Doctors had warned that plans to incorporate Public Health England (PHE), the new national public health body, into the DoH could threaten the impartiality of advice to inform and appraise government policy.
But public health minister Anne Milton defended this move at a session of the Health Select Committee inquiry into the reforms on Tuesday. She insisted public health doctors in PHE would be allowed to criticise government plans if they disagreed.
She told the inquiry: ‘I don't have any doubt that they will be free to express their view.’
It comes after several institutions including the outgoing Health Protection Agency (HPA) had expressed significant concern over the plans.
PHE will replace the HPA, which is independent of Whitehall influence because it exists as an arms-length body known as a special health authority.
NICE currently operates under the same status. This gives both organisations freedom to offer impartial, and sometimes critical, advice on government policy.
But the government has proposed PHE will be an executive agency of the DoH so that its chief executive can be made accountable for public health outcomes to the health secretary.
Critics claim the plans will jeopardise impartiality when judging government policy.
In its response to the public health White Paper, the HPA had warned that maintaining independence of advice was ‘critical’ to public trust.
‘As part of a central government department, as proposed by the white paper, PHE may not be, or may not be perceived by the public, by professional groups or by key stakeholders to be, completely independent and might be thought to be subject to political pressures.
It added: ‘This could affect the public and professional confidence in the scientific and public health advice given nationally and locally by PHE staff and the international reputation of PHE’s evidence and advice.’
The Faculty of Public Health had in its response called on the government to establish PHE as a special health authority ‘to maintain independence and public trust’.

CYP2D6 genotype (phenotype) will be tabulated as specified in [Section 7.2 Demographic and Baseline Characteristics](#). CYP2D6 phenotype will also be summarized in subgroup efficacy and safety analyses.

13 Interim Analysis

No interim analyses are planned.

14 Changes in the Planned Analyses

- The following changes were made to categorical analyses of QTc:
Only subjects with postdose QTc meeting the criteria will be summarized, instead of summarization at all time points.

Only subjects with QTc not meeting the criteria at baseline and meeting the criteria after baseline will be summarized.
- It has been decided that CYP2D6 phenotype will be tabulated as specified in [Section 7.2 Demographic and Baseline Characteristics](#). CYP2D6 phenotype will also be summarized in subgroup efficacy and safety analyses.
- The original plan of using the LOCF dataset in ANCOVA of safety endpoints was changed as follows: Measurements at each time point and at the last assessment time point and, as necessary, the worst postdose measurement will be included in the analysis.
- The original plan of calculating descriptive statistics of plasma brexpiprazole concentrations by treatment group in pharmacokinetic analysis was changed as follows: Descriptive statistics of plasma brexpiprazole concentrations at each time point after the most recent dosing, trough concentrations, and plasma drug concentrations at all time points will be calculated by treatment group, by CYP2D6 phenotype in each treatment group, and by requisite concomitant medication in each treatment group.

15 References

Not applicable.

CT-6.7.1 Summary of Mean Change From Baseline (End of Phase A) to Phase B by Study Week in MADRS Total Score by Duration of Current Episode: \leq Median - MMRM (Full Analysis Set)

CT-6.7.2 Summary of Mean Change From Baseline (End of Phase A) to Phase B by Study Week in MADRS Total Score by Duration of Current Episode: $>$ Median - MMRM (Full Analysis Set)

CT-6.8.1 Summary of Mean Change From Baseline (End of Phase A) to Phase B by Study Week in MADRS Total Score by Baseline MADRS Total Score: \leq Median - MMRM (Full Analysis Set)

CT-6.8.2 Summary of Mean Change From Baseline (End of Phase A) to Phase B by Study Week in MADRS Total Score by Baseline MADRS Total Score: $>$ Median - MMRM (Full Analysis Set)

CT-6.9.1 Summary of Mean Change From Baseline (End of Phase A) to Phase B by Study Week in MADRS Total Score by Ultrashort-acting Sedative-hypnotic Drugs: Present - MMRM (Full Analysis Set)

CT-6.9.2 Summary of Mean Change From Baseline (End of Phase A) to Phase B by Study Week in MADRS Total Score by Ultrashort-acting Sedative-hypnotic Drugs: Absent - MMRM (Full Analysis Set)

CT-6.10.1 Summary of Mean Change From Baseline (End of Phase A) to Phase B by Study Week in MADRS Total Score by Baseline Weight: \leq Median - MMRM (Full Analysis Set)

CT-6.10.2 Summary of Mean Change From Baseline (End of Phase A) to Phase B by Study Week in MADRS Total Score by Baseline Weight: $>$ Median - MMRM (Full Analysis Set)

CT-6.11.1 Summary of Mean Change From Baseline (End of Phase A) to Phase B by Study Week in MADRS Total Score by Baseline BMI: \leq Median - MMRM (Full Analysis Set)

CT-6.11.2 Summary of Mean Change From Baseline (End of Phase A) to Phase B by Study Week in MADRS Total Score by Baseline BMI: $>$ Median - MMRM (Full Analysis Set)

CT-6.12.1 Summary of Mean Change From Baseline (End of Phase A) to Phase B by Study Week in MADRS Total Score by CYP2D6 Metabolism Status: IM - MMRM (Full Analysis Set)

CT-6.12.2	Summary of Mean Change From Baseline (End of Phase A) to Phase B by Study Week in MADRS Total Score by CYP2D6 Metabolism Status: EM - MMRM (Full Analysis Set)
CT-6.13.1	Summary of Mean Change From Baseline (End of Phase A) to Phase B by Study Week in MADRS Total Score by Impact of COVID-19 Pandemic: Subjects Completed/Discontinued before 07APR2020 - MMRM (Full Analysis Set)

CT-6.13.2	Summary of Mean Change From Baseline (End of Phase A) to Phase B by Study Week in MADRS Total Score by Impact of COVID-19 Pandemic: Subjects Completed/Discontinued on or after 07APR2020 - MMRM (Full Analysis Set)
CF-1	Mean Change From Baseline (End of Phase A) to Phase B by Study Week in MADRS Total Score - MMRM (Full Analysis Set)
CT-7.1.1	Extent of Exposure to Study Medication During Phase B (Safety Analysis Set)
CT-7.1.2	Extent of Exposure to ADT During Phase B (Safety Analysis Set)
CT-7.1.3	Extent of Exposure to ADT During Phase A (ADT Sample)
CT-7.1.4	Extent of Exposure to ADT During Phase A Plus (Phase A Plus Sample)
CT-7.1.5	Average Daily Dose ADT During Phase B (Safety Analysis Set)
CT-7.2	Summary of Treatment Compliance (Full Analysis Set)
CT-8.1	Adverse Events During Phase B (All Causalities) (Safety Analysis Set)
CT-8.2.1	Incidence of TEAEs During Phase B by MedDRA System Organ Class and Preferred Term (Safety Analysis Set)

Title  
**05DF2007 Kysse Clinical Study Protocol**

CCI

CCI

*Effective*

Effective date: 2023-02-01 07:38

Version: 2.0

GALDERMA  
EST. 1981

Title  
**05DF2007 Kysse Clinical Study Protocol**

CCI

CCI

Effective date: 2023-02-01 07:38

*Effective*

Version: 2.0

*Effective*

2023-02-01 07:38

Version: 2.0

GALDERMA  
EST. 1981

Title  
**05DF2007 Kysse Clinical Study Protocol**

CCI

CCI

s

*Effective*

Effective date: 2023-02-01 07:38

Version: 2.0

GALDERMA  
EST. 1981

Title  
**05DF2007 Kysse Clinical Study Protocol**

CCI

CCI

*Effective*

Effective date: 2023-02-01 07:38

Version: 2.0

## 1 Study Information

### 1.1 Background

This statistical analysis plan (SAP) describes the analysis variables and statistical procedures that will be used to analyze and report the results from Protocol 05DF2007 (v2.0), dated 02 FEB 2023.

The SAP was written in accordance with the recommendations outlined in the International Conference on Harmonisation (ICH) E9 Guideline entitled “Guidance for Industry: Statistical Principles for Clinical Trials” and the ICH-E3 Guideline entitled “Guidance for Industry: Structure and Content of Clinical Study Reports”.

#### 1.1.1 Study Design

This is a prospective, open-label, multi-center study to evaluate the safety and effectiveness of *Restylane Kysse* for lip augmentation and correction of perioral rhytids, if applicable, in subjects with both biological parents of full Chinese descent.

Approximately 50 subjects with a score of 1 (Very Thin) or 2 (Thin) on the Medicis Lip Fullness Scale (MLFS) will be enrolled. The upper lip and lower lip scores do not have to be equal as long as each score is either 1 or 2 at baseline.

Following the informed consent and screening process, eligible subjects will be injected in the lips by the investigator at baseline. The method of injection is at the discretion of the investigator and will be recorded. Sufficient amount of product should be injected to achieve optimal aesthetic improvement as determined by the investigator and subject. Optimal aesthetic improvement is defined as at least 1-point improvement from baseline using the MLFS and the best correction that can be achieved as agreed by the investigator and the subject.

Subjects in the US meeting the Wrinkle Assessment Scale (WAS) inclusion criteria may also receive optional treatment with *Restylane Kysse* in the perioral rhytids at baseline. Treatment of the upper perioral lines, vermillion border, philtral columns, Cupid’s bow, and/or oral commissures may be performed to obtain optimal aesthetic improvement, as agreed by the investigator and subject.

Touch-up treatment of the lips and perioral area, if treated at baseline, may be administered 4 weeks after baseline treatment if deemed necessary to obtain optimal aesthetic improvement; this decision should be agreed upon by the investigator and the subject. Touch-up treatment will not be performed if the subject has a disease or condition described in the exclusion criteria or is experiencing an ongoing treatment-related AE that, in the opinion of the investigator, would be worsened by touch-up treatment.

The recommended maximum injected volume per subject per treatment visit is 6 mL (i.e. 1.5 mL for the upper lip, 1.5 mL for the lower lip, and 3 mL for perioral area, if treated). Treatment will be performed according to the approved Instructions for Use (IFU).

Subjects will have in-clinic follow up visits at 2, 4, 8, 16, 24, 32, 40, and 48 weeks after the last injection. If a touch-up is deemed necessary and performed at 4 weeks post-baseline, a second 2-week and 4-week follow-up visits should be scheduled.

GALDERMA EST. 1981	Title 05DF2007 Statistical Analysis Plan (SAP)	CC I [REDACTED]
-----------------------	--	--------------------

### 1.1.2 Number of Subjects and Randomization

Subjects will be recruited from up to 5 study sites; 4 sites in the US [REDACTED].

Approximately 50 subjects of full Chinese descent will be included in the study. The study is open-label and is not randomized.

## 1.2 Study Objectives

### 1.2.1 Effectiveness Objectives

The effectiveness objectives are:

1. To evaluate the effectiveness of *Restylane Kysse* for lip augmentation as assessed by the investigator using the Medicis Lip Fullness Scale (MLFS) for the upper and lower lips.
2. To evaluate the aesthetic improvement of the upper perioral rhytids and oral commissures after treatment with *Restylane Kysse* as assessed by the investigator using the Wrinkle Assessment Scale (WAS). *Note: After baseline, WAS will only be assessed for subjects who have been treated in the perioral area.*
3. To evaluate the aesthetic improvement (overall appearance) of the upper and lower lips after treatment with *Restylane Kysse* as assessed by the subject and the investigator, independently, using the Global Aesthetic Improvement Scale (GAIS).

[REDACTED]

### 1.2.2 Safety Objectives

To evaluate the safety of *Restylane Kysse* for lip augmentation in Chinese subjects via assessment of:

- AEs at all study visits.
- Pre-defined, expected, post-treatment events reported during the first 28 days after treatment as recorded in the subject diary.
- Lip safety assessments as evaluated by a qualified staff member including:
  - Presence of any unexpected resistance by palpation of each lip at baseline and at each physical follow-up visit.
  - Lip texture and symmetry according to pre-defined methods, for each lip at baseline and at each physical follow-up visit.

MPs on the inquiry committee asked whether the PHE would be more independent if it was a special health authority instead of part of the DoH.
Ms Milton responded: ‘It's extremely important – particularly in this area where we are treading on people's freedoms sometimes, in cases of health protection, when we're stepping into people's lives a little bit actually – that the foundations for any intervention that we take or any action we take or advice we give has absolute public confidence.
‘It is important that it is independent and I understand an executive agency is the best way to achieve that.’
A DoH spokeswoman told GP: ‘Ministers have been very clear of the importance of a clear line of sight between them and the front line when it comes to health protection issues.
‘The secretary of state is to take on various health protection functions from the HPA which are UK wide (biological substances and radiation). As special health authorities are England-only bodies (or occasionally England and Wales), making PHE a special health authority is not an option.’
MPs on the committee said there was a ‘precedent for people being dismissed if they criticise government policy’.
They referred to the case of Professor David Nutt, who was sacked as chairman of the independent Advisory Council on the Misuse of Drugs (ACMD) in 2009 after he claimed alcohol was more dangerous than illegal drugs such as cannabis.
The committee said the public wanted to know that public health is ‘independent and able to directly criticised policy’ in public.
Ms Milton said the Professor Nutt episode was ‘completely separate’ from the issue over the independence of PHE.
But she added that the independence of advice was ‘critical’. ‘It’s very important that the public have confidence, so it’s not only the case that there is independence, but it is seen to be independent,’ she said.
Professor David Harper, director general of health improvement and protection at the DoH, told MPs that the ‘vast majority of people’ see the MHRA, an executive agency, as an independent regulator.
He added: ‘That perception is vitally important and the governance structure that is set up and the mandate that is given to them ensures, alongside professional requirements and stewardship, that the MHRA is able to act in that independent way as a regulator of those products. The comparison I would draw for the executive agency that will become PHE is exactly with the MHRA.’